How big are your environmental risks?
By Andrew Balch
Every business has the best intentions to be good corporate, social and environmental community members. But in reality, timeframes, budgets and a risk-taking attitude to regulatory compliance mean that many do not live up to that promise. This article is part of an expert series by Andrew Balch on avoiding the pitfalls that commonly befall businesses that fail to effectively manage their environmental responsibilities.
What is the environmental approvals process?
A typical business development process for environmental approvals goes like this…
At the start of the approvals process, good quality management is a top priority, and regulatory processes are usually carefully followed. An environmental impact assessment (EIA) is prepared for the project’s application for an environmental authority (EA) or environmental protection license (EPL).
EIA terms of reference generally call for environmental background monitoring to be conducted as part of the EIA process, to assess the state of the existing environment and to provide a baseline to assess the activity’s future impact against.
This is often where the wheels start to fall off.
Twelve months!? How much will that cost?
For air quality impacts, at least 12 months of meteorological and air quality monitoring is best practice. This data is used in both the EIA approvals process and for future reference once the project is operating.
Very often, the timeframe and budget have not included background monitoring requirements. However, getting a baseline understanding of the environment you are operating in, and are likely to effect in the future, is hugely useful information for your future compliance and for figuring out if all your expensive mitigation equipment is working. It’s also kind of the point of the environmental impact assessment!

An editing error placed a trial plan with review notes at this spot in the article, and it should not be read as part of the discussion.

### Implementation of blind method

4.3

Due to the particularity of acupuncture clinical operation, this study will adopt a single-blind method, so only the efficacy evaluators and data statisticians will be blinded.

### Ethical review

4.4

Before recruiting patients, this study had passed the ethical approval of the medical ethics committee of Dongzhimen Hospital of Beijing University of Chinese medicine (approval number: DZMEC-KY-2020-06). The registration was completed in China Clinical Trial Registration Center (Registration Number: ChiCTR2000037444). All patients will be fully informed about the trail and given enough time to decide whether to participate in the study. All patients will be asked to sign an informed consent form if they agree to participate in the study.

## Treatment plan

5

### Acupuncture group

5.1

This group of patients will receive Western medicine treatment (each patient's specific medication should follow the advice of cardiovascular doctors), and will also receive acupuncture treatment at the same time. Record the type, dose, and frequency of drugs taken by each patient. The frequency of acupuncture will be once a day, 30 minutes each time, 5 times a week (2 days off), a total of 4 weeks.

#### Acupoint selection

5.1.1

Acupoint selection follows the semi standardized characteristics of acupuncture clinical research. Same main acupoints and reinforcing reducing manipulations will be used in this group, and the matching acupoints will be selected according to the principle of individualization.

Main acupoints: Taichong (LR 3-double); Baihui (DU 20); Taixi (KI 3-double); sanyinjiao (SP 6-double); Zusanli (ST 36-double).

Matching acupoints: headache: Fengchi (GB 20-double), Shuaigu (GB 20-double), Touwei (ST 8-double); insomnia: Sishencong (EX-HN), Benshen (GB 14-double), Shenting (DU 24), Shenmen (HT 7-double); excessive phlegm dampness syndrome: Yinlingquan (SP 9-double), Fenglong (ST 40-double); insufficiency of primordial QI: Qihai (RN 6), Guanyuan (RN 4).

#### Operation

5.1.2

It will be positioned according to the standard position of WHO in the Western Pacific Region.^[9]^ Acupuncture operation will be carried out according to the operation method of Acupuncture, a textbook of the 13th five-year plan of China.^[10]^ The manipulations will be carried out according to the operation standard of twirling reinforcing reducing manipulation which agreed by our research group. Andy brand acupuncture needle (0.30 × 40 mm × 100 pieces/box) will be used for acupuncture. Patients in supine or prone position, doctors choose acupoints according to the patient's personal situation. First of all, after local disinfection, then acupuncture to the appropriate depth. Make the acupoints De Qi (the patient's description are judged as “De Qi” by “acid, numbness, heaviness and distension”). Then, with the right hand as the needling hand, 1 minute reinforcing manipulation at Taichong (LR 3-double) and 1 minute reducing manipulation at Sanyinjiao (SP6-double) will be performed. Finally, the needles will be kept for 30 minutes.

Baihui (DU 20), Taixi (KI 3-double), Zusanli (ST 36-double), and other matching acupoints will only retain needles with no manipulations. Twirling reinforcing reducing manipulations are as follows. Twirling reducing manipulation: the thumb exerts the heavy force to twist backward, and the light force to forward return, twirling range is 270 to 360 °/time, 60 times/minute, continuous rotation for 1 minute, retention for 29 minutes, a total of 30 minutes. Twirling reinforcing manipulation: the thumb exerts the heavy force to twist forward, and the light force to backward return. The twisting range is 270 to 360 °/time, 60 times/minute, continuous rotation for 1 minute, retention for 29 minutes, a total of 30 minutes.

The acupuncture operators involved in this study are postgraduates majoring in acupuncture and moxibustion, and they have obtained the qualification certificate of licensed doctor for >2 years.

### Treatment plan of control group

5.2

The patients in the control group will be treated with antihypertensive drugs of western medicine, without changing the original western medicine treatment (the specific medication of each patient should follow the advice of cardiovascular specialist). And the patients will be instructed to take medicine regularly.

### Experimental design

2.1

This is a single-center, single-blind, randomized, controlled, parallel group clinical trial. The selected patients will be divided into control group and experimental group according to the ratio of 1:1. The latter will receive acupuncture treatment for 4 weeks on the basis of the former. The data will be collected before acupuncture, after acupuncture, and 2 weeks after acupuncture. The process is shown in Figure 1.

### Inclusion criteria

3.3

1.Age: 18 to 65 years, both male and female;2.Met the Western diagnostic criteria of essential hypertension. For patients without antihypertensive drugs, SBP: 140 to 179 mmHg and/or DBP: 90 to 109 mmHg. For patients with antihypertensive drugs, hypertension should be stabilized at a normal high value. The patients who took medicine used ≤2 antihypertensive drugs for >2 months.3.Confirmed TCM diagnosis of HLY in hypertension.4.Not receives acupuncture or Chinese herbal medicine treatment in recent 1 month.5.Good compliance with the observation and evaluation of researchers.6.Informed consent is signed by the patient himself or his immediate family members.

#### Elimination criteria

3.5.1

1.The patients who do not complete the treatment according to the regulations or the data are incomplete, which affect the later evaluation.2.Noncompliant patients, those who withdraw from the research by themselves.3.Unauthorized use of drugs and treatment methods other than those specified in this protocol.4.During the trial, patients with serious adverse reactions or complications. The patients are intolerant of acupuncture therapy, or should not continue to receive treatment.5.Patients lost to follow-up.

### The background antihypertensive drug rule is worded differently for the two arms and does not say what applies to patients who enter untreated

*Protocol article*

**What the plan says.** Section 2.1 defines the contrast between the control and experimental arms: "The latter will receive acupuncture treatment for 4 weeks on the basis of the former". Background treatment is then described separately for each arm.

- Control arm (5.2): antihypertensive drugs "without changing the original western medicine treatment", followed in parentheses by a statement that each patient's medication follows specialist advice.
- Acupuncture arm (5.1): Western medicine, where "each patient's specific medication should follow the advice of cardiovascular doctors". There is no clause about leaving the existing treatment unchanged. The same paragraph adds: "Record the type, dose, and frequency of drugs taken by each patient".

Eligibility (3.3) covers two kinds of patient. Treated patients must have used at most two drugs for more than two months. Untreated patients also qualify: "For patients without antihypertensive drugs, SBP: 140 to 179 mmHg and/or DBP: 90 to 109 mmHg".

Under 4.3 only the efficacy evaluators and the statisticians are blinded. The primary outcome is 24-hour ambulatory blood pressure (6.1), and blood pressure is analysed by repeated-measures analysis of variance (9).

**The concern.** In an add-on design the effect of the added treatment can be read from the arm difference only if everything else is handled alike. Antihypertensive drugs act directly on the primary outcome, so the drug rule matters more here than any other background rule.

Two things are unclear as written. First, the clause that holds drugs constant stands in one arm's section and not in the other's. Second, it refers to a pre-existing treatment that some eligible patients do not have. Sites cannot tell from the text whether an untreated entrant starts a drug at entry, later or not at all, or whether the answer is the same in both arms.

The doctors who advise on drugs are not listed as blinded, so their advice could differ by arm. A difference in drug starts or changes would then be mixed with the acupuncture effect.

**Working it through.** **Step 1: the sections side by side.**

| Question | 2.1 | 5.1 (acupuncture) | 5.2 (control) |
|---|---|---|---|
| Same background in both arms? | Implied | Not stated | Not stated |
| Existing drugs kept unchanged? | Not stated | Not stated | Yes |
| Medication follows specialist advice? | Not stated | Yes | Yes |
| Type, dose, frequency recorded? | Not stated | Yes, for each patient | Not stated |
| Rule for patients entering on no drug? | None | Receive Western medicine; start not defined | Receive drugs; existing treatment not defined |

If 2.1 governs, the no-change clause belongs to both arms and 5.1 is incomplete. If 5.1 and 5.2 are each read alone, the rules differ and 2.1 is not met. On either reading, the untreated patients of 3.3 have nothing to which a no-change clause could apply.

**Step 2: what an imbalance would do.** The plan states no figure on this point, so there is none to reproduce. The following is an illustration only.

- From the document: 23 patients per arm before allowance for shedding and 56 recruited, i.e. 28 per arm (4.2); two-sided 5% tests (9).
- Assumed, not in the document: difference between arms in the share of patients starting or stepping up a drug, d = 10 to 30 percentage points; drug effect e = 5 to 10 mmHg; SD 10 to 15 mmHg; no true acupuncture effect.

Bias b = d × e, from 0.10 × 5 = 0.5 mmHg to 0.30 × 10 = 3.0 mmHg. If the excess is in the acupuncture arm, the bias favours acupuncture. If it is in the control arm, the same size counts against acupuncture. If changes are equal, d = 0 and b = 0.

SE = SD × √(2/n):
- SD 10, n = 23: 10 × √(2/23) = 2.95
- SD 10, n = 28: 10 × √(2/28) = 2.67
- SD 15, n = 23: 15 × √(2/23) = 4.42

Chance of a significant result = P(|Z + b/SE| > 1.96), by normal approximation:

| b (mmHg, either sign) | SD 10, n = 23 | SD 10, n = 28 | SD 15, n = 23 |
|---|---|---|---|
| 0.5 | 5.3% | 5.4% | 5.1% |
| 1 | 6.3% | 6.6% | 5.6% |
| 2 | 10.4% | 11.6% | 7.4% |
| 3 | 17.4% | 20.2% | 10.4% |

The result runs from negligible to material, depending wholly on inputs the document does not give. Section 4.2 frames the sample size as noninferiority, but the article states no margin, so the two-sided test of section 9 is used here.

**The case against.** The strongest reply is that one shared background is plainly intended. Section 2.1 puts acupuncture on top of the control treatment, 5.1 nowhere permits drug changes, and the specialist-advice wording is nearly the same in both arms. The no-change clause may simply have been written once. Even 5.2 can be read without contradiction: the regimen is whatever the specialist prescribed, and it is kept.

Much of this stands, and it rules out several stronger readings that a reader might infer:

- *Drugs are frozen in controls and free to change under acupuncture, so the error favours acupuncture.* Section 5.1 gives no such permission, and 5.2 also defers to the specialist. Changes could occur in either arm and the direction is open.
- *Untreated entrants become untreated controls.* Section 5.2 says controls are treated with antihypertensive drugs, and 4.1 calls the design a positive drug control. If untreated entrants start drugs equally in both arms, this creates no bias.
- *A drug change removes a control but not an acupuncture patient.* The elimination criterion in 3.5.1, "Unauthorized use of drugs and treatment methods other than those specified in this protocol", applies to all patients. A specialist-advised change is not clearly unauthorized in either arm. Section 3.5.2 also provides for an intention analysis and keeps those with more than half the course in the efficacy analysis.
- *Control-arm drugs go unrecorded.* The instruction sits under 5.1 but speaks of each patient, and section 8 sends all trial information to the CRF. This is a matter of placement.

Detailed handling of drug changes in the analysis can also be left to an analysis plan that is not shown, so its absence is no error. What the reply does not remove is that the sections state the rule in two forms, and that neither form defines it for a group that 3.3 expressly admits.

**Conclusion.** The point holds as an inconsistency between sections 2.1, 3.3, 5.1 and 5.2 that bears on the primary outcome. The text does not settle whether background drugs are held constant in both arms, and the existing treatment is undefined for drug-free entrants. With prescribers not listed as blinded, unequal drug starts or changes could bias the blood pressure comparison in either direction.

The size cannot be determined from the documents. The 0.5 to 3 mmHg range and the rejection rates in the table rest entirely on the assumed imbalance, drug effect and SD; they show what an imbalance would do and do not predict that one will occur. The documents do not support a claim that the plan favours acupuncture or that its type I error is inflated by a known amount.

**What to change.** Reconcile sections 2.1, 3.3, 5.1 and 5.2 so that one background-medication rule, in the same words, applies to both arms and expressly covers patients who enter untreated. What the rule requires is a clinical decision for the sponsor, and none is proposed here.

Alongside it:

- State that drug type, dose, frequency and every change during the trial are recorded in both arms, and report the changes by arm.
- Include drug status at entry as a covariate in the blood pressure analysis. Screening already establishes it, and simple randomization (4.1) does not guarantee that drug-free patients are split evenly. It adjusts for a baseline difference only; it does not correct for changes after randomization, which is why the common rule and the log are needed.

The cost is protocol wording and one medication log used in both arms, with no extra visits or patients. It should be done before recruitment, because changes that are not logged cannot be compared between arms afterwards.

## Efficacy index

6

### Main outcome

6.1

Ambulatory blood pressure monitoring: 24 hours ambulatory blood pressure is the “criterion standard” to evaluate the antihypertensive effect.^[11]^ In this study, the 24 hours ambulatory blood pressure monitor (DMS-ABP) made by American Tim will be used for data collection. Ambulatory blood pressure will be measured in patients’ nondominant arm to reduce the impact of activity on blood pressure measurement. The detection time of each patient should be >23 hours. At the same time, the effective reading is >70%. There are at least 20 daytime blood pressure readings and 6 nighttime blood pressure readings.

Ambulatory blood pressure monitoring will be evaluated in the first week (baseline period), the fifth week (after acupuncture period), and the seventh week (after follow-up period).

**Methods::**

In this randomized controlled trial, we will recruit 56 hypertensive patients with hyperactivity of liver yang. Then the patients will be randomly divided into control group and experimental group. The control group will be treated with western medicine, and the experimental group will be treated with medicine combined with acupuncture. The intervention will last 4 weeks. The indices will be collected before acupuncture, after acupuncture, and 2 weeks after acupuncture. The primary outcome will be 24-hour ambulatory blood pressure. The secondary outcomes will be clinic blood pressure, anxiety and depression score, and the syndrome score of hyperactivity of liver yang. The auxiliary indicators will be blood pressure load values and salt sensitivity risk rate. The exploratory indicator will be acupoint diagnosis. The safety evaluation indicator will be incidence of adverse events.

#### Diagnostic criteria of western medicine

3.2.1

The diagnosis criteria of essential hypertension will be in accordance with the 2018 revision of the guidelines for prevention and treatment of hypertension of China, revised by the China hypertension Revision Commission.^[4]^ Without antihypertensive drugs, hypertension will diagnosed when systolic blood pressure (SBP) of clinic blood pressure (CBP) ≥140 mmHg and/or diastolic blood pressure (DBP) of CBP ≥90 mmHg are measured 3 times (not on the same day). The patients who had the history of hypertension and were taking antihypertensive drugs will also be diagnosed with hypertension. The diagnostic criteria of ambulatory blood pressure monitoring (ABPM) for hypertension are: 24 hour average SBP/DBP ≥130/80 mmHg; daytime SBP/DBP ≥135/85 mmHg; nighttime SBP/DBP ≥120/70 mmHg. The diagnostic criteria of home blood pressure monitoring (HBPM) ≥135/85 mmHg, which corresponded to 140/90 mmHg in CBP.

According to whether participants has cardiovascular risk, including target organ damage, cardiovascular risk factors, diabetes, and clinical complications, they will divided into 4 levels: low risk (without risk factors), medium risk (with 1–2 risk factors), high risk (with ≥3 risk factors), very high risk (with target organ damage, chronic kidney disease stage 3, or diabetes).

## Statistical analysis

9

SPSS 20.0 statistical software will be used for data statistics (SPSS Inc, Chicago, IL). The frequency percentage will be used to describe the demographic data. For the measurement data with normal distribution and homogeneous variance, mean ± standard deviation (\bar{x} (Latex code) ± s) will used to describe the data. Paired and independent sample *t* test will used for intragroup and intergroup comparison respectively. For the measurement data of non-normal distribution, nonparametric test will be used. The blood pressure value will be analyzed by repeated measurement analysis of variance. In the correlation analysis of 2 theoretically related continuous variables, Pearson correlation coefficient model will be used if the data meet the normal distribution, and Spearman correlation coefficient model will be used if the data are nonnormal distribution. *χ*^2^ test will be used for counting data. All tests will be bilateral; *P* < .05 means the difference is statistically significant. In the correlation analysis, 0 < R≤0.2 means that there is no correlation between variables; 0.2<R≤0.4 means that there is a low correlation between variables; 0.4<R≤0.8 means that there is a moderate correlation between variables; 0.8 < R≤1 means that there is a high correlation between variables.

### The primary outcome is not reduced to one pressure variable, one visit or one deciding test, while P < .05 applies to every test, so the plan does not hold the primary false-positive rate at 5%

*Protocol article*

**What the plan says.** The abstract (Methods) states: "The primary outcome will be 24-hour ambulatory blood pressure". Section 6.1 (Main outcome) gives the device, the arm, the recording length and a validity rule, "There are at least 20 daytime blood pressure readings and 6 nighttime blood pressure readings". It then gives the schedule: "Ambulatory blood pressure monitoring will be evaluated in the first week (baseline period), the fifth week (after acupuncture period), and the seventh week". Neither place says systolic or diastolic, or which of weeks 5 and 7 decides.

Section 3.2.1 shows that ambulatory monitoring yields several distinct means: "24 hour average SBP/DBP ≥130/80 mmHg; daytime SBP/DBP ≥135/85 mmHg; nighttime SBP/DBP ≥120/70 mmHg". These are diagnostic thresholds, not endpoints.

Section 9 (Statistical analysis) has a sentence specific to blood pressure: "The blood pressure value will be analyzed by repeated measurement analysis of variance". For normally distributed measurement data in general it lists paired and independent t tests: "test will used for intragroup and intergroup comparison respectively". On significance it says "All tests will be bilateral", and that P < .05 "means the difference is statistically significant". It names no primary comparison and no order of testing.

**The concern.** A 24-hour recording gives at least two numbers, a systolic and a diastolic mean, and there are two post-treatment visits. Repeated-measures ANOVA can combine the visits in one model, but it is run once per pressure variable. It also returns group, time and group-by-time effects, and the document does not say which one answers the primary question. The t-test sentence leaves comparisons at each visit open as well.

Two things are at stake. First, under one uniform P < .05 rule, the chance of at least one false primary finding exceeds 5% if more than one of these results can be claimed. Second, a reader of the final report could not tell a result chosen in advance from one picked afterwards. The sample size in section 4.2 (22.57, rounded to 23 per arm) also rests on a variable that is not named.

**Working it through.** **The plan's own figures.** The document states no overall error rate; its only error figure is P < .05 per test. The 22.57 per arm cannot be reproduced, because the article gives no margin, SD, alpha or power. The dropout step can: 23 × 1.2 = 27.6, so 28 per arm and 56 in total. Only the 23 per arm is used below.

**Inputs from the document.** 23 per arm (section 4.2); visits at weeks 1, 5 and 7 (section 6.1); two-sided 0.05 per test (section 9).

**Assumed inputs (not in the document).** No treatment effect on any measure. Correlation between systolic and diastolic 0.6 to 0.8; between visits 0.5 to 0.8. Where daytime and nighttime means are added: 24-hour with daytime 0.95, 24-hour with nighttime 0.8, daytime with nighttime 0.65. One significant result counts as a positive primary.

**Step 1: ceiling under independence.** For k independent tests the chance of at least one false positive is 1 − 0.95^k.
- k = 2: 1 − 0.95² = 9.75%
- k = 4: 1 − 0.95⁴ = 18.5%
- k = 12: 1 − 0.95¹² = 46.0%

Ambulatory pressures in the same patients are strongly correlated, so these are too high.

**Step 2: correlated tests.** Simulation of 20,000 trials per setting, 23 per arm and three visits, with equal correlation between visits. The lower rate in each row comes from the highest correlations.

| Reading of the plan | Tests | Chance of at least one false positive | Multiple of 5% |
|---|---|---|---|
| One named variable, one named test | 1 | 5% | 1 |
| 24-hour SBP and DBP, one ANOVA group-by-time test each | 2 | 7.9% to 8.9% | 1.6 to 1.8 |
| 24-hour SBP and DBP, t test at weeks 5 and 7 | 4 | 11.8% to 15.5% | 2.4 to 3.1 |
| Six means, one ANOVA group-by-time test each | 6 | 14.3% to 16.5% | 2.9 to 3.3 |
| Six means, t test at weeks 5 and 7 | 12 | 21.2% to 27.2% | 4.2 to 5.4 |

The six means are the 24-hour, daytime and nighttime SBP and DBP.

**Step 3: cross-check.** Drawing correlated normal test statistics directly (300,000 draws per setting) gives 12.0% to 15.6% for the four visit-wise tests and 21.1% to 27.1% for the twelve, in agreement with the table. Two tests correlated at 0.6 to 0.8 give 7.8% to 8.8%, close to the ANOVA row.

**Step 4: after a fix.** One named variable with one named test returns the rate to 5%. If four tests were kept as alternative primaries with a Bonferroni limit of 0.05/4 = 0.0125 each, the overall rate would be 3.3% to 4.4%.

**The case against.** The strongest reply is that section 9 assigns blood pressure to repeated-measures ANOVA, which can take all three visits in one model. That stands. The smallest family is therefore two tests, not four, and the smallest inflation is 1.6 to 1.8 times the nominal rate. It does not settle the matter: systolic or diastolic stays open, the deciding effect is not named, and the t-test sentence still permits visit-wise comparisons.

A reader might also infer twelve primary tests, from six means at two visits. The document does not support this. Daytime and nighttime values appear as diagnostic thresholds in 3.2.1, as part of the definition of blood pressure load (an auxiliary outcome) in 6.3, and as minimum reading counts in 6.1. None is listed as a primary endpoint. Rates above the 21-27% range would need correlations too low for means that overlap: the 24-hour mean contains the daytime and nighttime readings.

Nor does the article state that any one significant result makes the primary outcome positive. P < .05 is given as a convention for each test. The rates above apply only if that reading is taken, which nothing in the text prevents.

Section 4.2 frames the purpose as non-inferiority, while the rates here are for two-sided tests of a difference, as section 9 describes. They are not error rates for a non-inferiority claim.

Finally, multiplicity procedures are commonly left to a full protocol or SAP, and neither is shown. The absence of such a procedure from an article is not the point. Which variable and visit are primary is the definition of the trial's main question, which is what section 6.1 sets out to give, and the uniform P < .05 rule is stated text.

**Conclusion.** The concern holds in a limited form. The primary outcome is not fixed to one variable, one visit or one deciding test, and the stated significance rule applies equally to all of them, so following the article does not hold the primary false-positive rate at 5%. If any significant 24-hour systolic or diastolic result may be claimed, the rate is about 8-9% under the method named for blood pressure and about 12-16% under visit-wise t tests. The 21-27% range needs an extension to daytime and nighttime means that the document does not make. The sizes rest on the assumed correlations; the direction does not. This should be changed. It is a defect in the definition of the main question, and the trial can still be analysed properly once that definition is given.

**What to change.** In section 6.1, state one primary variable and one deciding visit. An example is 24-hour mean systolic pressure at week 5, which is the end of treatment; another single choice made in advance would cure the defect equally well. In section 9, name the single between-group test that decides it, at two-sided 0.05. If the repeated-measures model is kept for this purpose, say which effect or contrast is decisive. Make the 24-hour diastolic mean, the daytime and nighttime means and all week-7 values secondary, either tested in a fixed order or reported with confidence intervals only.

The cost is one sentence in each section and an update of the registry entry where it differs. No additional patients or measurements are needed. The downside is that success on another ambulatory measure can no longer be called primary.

On many occasions I have heard proponents demand that their EIA and approvals be achieved in less than a year. Yet, from mines to gas fields, power stations to major industrial plants, I have never seen it happen. Some of these projects with a one-year or shorter timeframe have taken three years, five years, or even longer to emerge from the design, approvals and licensing processes. In fact, there has always been plenty of time to collect a significant environmental background data set.
But my EIA will get through, right?
Once the background data is understood, or sometimes even when it is not, an environmental impact statement is prepared. The air quality impact assessment, though possibly an excellent piece of work, is often based on assumption after assumption, estimate after estimate. Most times at this stage there is little, if any, actual project design information or real data available based on an existing operation.
If framed well, these assumptions will be conservative, and the worst-case impacts will be addressed for future planning, making environmental risk low.
Done badly, and you have just paid thousands of dollars for useless information.
What’s worse is that the regulator reviewing your EIA will spot this failure instantly. Maybe they will let it pass. But you have just flagged that, at least in this area, corners have been cut – and this will colour their perception of the rest of your EIA.
If the regulator feels that background monitoring is critical, and I’ve seen this happen, then they will demand that background monitoring is done. At this stage of the process, the establishment of an air monitoring program can easily add a year to the approvals process.
At this stage I expect you’ll be left wishing it had been done properly in the first place.